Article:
Dementia

Why Do People with Dementia Suddenly Become Aggressive?

The thoughtful pause between stimulus and response may deteriorate in dementia.

Posted Mar 04, 2020

In the last post, we discussed how and why frustration, depression, anxiety, and not participating in activities are common in dementia. In this article we’ll tackle the thorny issues of apathy, irritability, agitation, aggression, combativeness, inappropriate behavior, willfulness, and sundowning.

Apathy is common in dementia. When dementia damages the front of the brain or some of its connections, apathy can result. The normal drive to plan for the future is lost. Sometimes this loss can manifest by letting house repairs go, neglecting to pay bills, or not going to the grocery store until every scrap of food in the house is gone. When more severe, the desire to do anything at all may be gone, and the individual with dementia can sit passively for hours staring at a blank wall or a television that is not turned on.

Irritability, agitation, aggression, combativeness, and inappropriate behavior are common in dementia. Has something ever upset you and you felt like breaking something or hitting someone? What would have happened if the part of the brain that stopped you from acting on those feelings was not working? Because the front part of the brain provides the pause between stimulus and response, when it or its connections are damaged, a person may react without thinking. Vascular dementia frequently damages the connections to and from this part of the brain. Other causes of dementia damage it directly. Because of this damage, a person with dementia may act on their feelings without pausing to think whether the action is appropriate or not. They may steal food or other items. They may gamble excessively or engage in other risky behavior. And they may say or do sexually inappropriate things, use more profanity, or make racists or sexists comments.

Disinhibited behavior can lead to safety issues. When your loved one has behavior problems it can be distressing, physically exhausting, and heart-breaking. Behavior problems can also lead to safety issues. Dementia may lead individuals to act precipitously without thinking of the consequences. If they are feeling angry, they could strike out with their fists or any available item, including knives, guns, and baseball bats. If they feel like getting out of the car they may do so—despite the fact that the car is moving! In later posts, we’ll discuss ways of managing these safety issues.

Willfulness: Resisting doing activities that they need to do.

One does not need to have dementia to exhibit willfulness. You’ve likely encountered a child (or stubborn individual or any age) who refuses to do something which obviously needs to be done, such as change their clothes after a urinary accident. In situations where someone is acting willfully, simply making your point rationally will not win the argument. Many individuals with dementia have both apathy and difficulty controlling impulses. They may be completely content sitting in a chair for hours, but if you want them to do something different—such as go to the bathroom to prevent an accident, get dressed to go to an appointment, brush their teeth, bathe, or get out of the car after it is parked—not only can they willfully resist but they may suddenly become violent with little warning.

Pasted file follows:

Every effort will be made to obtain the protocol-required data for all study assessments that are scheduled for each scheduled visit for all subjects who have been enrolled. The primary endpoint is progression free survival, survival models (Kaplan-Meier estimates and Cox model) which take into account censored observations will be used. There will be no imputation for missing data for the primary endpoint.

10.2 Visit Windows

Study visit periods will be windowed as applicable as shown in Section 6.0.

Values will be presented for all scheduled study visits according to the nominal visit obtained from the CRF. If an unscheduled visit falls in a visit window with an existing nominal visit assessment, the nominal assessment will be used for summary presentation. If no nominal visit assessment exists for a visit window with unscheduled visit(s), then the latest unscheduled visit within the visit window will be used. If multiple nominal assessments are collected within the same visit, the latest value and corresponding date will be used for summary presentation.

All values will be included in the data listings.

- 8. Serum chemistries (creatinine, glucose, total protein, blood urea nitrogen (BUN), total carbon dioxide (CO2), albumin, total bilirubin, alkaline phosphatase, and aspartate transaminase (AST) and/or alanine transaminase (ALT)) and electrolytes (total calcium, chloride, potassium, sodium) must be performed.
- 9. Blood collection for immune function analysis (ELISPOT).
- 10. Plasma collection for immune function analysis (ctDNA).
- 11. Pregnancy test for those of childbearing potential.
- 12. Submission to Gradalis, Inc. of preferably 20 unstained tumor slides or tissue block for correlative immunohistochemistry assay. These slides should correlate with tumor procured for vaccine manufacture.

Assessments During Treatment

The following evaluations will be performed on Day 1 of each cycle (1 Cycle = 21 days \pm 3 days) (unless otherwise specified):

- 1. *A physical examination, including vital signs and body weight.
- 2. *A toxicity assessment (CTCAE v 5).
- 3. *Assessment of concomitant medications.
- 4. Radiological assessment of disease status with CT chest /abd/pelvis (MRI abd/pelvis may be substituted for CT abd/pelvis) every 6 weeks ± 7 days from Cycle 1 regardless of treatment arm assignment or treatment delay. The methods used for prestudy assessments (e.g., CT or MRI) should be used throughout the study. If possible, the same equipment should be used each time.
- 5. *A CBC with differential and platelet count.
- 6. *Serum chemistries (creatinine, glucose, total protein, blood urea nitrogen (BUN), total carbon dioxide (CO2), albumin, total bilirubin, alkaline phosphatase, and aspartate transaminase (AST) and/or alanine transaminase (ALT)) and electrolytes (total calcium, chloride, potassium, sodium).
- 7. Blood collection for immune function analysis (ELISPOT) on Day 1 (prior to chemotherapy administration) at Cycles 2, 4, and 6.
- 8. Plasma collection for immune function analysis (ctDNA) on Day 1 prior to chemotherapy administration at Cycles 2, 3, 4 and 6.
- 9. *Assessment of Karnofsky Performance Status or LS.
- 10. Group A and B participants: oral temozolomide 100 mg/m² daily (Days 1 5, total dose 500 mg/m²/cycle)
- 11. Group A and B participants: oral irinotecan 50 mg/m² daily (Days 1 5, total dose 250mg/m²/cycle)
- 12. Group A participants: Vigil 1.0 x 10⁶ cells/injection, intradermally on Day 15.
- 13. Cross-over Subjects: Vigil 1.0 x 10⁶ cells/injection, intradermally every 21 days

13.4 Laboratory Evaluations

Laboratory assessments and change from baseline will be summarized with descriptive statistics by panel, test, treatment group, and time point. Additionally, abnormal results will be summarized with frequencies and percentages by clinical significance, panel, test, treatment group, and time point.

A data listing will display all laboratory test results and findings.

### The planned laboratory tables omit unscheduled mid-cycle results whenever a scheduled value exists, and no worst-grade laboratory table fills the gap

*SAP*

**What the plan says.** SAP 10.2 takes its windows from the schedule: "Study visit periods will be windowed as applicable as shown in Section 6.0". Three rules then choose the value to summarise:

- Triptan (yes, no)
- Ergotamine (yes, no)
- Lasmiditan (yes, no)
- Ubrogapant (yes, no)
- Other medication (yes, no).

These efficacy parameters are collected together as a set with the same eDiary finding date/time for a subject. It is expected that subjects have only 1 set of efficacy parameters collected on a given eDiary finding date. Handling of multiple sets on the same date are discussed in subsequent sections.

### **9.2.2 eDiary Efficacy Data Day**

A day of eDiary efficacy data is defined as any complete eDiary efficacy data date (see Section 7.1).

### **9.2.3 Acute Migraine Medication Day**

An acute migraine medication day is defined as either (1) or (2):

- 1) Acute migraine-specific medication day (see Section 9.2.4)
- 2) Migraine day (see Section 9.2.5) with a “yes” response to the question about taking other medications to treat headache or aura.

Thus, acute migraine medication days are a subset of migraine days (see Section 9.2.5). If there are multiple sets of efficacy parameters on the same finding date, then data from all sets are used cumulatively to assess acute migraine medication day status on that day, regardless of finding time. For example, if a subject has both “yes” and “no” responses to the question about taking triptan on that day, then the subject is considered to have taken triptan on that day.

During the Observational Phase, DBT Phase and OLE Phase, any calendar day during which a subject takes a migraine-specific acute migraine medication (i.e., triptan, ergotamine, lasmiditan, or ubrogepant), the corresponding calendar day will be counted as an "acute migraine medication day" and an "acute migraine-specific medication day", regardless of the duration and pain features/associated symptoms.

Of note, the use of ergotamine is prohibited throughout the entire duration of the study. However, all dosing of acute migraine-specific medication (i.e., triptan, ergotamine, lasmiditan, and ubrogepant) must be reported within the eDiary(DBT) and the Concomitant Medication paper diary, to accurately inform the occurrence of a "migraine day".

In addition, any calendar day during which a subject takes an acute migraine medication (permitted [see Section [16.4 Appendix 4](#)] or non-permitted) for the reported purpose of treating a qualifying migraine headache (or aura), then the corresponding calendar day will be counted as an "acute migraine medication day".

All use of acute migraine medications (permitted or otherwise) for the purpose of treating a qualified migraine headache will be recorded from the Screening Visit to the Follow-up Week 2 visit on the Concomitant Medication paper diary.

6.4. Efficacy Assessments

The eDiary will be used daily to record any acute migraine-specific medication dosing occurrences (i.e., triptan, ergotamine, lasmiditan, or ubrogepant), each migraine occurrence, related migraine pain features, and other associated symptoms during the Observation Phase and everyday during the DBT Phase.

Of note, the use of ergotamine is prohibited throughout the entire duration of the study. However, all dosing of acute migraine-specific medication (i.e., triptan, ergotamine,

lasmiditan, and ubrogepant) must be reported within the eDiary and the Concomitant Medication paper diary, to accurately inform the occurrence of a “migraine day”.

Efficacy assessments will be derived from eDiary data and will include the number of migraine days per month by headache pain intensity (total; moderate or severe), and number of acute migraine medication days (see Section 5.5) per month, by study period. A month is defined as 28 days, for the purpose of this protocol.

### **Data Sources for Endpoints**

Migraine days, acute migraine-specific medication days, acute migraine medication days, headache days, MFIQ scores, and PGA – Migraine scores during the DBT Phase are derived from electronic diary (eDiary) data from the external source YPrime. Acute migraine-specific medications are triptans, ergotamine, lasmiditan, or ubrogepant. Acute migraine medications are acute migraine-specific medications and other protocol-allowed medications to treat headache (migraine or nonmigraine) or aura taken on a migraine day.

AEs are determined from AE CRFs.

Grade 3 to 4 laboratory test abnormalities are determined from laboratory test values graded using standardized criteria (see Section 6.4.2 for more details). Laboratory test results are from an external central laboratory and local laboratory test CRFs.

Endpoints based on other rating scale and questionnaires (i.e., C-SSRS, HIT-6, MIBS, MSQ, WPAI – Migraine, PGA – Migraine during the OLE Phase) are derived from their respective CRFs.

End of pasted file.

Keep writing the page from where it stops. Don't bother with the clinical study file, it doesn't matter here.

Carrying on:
Sundowning: Behavior and cognition may worsen at the end of the day.

For most older adults, cognition worsens at the end of the day, including memory, language, vision, and reasoning. In healthy individuals, the difference is typically small, such that only pencil and paper testing can detect the subtle changes. In an individual whose brain is impaired by dementia, the decline in cognition is often marked, and behavioral changes are usually prominent as well. There are many theories as to why this decline occurs, and there is probably some truth in all of them. Older adults may be tired at the end of the day, and no one’s thinking and memory are sharp when they are tired. There is less light after sunset, and because we depend upon vision to make sense of the world, sight may be diminished in the evening, leading to confusion and disorientation. Lastly, either due to a sleep cycle disturbance or simply because sleep cycles are not clearly separated in individuals with dementia, parts of the brain may become drowsy and dysfunctional while other parts of the brain are fully awake.

Key Questions

I don’t mind cleaning up when she doesn’t make it to the bathroom in time and soils herself, but why is she fighting me when I try to get her washed up?

  • Willfulness is common once dementia reaches the moderate to severe stage. Individuals may be happy and content but suddenly become obstinate when asked to do something they don’t want to—even when is reasonable or necessary.

He’s good in the morning, fine at lunch, confused in the afternoon, and a terror in the evening. What’s going on?

  • Sundowning is the term used when cognition or behavior declines in the afternoon and evening in dementia. Theories as to why it happens include fatigue, poor vision in waning light, and a disrupted sleep cycle such that part of the brain is drowsy while another part is wide awake.

© Andrew E. Budson, MD, 2020, all rights reserved.

References

Budson AE, O’Connor MK. Seven Steps to Managing Your Memory: What’s Normal, What’s Not, and What to Do About It, New York: Oxford University Press, 2017.

Budson AE, Solomon PR. Memory Loss, Alzheimer’s Disease, & Dementia: A Practical Guide for Clinicians, 2nd Edition, Philadelphia: Elsevier Inc., 2016.